Below you can find information on the main topics I'm currently working on. Using current observational knowledge on changing species distributions and abundances, I try to identify interesting plant study systems to use in mesocosm experiments. In this way I aim to further expand fundamental knowledge on biotic interactions of plant species in a global change context.
Novel plant communities
Plan communities are increasingly becoming re-assembled due to the introduction of alien plant species from other continents, latitudinal and altitudinal plant range expansions in response to climate change, as well as redistributions of plant species within their native range. In these 'novel plant communities', both native and non-native plants will be exposed to non-coevolved competitors and natural enemies, leading to the establishment of novel interactions. During my PhD I have focussed on novel interactions between plants and soil organisms, and in the coming years I aim to expand this research to include plant-plant and plant-insect interactions as well.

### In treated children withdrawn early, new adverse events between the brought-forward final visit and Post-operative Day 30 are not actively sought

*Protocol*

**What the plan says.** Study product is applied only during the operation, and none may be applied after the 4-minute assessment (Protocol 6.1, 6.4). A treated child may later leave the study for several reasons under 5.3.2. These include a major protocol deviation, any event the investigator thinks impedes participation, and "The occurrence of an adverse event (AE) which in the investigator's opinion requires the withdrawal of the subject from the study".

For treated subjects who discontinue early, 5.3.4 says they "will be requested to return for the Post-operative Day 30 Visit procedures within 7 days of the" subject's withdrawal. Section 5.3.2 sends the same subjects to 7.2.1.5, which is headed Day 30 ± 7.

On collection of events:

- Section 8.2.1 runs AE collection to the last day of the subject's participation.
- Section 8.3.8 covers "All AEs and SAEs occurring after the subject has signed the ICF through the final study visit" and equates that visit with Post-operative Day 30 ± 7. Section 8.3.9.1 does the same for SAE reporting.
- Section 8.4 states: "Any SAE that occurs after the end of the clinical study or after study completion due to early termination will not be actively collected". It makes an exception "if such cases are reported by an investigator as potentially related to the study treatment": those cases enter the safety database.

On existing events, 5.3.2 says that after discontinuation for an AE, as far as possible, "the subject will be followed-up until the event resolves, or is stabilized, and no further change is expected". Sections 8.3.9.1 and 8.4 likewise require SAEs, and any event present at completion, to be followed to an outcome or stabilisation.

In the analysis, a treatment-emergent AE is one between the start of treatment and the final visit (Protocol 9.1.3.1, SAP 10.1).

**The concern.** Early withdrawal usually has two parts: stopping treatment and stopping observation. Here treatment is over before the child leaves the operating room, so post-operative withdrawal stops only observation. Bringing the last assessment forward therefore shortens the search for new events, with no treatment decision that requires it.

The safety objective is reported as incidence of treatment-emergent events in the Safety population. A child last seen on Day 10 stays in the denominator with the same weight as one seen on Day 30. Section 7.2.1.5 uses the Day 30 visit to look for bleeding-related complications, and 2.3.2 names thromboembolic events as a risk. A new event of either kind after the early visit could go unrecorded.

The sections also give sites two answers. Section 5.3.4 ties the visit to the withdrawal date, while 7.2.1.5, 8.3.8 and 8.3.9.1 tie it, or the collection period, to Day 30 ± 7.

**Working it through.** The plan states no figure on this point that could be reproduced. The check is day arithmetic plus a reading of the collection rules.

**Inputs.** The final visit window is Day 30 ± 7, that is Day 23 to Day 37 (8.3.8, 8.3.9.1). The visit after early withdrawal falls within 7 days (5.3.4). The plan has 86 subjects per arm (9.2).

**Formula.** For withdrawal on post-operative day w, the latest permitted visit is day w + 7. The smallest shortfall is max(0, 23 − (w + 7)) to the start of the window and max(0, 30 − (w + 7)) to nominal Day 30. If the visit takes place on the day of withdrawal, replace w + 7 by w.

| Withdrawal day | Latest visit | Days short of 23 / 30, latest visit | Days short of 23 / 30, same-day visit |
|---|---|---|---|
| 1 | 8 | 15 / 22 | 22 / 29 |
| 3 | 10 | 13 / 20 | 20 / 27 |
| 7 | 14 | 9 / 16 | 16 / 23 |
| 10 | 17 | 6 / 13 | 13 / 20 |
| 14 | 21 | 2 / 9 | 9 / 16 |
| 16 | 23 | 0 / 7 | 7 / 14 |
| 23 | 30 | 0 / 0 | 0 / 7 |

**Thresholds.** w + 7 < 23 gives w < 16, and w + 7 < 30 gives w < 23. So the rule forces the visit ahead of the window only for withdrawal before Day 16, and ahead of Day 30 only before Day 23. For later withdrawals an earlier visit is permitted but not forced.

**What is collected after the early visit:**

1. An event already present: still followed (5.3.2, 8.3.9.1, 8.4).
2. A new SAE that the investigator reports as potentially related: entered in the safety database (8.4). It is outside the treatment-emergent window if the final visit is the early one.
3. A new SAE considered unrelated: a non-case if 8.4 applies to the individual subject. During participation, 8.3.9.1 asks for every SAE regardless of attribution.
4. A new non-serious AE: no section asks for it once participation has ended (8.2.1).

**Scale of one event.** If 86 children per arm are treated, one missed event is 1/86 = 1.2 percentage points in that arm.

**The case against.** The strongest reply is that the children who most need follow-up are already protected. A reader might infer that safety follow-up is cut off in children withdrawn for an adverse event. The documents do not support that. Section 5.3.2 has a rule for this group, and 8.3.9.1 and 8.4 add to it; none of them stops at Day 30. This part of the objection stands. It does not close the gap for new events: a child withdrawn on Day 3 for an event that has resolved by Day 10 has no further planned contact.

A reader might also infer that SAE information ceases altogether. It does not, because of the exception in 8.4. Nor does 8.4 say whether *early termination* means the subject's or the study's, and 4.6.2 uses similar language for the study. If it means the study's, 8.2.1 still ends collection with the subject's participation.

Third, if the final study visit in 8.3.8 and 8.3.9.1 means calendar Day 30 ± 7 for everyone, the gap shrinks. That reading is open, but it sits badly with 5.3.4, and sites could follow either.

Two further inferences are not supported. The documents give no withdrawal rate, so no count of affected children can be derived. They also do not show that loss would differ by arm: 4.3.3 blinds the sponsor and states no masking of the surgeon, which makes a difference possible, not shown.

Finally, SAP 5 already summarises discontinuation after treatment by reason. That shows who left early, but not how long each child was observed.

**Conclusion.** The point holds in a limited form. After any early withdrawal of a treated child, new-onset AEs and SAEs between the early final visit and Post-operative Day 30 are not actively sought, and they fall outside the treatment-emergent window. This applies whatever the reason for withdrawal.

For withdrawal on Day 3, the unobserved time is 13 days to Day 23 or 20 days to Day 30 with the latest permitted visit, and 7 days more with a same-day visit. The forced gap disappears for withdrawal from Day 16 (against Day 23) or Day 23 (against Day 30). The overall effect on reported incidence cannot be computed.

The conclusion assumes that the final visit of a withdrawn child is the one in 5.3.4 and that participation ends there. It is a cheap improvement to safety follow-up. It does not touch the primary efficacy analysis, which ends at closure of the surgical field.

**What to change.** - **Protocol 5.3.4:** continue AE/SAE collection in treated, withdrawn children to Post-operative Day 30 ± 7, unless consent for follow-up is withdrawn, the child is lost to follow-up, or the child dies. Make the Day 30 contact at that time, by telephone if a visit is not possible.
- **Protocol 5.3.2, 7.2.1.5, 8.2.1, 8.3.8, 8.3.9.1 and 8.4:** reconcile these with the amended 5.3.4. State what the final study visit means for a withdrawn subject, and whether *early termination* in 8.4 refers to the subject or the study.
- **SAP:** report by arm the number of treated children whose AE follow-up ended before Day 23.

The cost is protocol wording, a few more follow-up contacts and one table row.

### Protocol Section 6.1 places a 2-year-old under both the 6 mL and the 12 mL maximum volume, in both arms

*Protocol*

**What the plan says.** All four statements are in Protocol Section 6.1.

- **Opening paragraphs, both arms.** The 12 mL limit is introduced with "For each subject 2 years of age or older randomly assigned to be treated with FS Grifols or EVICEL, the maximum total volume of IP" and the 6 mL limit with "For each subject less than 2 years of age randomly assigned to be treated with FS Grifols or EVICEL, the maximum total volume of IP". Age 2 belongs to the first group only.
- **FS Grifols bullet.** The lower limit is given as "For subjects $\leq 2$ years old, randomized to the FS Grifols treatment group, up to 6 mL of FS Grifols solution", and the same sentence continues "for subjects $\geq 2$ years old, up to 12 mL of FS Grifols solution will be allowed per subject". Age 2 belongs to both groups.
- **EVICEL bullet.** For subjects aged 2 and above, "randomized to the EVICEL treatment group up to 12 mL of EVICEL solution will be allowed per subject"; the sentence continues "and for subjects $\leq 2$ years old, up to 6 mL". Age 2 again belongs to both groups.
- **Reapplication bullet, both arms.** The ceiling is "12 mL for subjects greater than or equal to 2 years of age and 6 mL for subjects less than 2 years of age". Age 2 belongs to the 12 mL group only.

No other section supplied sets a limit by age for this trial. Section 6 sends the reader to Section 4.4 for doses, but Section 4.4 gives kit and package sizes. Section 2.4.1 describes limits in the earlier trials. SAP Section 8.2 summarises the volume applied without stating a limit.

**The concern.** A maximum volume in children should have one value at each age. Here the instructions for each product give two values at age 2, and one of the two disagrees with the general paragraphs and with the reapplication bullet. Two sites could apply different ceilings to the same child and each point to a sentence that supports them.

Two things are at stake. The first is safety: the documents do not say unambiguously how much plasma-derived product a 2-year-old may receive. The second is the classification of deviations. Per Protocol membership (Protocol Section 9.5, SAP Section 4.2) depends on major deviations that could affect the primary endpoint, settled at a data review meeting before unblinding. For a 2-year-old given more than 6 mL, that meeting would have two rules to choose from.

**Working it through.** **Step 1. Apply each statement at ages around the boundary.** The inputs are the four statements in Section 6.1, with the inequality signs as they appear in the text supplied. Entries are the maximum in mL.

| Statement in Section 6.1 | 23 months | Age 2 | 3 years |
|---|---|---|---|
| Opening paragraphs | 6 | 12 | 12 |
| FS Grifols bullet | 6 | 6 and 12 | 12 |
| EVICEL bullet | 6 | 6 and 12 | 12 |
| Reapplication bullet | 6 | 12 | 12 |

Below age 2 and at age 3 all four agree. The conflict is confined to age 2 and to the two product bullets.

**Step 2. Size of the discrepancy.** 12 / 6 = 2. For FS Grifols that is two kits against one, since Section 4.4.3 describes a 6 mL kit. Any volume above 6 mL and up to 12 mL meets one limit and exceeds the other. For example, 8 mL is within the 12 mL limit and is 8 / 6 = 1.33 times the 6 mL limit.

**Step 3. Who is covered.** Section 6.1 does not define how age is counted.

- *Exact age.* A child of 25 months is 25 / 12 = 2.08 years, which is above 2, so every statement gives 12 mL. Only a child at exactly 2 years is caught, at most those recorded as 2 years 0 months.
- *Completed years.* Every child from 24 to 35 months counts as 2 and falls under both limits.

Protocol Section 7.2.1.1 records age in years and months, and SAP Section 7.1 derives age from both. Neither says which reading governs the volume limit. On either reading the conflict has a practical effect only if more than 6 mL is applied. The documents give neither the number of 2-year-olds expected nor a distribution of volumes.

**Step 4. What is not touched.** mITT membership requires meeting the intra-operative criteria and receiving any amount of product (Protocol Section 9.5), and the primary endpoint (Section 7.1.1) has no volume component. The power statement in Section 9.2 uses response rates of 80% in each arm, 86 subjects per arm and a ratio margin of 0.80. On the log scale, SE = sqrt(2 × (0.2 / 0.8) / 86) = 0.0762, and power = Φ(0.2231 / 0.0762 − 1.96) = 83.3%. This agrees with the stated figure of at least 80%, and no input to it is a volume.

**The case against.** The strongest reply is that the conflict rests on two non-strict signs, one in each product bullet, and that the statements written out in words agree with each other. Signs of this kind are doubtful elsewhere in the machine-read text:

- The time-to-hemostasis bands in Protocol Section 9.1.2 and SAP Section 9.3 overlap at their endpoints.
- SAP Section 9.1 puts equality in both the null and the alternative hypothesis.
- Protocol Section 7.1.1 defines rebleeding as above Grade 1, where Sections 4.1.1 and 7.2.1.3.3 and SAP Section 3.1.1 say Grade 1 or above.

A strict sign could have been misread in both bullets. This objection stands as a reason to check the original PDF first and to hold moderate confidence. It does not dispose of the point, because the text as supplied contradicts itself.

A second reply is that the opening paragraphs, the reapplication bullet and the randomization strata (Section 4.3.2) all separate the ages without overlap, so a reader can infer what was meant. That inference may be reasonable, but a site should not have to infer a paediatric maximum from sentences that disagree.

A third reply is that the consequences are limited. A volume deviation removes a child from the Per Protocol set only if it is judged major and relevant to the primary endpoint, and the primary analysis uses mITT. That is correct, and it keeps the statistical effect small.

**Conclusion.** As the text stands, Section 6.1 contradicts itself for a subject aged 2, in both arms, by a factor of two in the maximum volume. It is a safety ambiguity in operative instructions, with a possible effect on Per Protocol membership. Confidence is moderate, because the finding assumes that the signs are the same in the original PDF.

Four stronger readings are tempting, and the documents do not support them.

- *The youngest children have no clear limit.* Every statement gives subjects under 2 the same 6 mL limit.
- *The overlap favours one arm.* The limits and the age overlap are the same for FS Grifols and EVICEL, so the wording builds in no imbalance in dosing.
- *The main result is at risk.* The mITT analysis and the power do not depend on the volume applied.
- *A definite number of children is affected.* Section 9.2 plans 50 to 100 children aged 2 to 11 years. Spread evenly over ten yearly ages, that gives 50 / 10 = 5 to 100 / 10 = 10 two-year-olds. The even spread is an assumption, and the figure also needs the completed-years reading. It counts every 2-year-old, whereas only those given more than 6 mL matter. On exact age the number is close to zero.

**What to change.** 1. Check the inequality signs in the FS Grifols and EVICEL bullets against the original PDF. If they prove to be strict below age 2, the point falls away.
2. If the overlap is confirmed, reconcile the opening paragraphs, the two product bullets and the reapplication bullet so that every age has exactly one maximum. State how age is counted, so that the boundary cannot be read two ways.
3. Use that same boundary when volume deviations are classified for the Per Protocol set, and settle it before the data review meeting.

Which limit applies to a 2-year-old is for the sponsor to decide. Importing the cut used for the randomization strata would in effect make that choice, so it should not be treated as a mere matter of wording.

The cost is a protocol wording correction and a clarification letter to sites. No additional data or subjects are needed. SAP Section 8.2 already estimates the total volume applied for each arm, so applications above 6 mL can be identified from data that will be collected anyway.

Determinants of plant-soil feedback variation
Plant-soil feedbacks - the indirect effects of individual plants on next generations of plants via the conditioning of soil communities - are important drivers of vegetation succession and plant community dynamics. I am especially interested in the roles generalist and specialist natural enemies play in plant-soil feedback variation in grassland ecosystems.
Drought effects on plant-soil interactions
One of the consequences of climate change is the increase in periods of severe drought in many different ecosystems. Drought directly affects plant performance, but also has impacts on the structure and functioning of soil communities. In several experimental projects, including plant-soil feedback studies, I try to increase the understanding on how droughts alter the interactions between plants and their associated soil communities, and how this affects plant performance.